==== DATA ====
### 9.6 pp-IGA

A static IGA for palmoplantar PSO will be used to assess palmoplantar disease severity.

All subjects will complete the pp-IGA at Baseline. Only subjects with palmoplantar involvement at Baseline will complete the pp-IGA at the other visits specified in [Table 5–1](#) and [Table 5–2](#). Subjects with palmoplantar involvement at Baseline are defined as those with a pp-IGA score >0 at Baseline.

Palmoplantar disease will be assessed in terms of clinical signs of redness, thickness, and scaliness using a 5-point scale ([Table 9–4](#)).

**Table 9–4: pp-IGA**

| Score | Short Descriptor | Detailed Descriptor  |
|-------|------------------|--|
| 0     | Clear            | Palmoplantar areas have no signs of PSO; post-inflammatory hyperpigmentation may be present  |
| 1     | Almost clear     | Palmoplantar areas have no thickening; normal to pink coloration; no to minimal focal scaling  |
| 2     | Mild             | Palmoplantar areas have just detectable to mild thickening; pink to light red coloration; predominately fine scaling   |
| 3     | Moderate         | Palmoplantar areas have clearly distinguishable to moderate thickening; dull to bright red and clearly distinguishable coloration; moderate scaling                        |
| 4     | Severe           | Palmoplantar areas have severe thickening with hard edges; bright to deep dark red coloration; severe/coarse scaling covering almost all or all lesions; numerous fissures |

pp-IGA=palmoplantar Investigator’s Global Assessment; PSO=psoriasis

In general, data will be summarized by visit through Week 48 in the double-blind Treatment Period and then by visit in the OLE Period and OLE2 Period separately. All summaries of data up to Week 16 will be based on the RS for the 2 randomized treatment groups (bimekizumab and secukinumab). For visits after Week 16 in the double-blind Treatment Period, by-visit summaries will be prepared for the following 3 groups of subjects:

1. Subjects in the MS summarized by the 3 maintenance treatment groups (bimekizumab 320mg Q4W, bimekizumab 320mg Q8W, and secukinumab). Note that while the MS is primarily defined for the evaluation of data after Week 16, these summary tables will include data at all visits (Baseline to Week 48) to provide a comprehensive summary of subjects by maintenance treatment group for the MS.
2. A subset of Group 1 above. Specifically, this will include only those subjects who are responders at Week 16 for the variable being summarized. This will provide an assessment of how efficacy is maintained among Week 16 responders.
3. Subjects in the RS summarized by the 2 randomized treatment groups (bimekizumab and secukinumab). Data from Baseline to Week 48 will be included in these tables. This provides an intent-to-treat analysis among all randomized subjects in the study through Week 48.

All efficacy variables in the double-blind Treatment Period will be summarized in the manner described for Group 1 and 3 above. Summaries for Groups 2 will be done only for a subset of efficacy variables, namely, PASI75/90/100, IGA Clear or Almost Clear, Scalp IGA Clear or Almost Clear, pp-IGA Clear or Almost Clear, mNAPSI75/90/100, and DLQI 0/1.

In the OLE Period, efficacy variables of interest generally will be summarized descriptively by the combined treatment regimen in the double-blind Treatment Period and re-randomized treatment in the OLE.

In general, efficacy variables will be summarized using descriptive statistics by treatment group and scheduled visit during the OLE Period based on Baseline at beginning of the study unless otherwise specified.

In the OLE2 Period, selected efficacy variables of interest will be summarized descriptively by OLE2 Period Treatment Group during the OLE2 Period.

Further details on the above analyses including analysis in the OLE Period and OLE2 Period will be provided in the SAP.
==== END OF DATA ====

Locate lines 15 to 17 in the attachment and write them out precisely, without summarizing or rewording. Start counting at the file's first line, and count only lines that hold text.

1. Subjects in the MS summarized by the 3 maintenance treatment groups (bimekizumab 320mg Q4W, bimekizumab 320mg Q8W, and secukinumab). Note that while the MS is primarily defined for the evaluation of data after Week 16, these summary tables will include data at all visits (Baseline to Week 48) to provide a comprehensive summary of subjects by maintenance treatment group for the MS.
2. A subset of Group 1 above. Specifically, this will include only those subjects who are responders at Week 16 for the variable being summarized. This will provide an assessment of how efficacy is maintained among Week 16 responders.
3. Subjects in the RS summarized by the 2 randomized treatment groups (bimekizumab and secukinumab). Data from Baseline to Week 48 will be included in these tables. This provides an intent-to-treat analysis among all randomized subjects in the study through Week 48.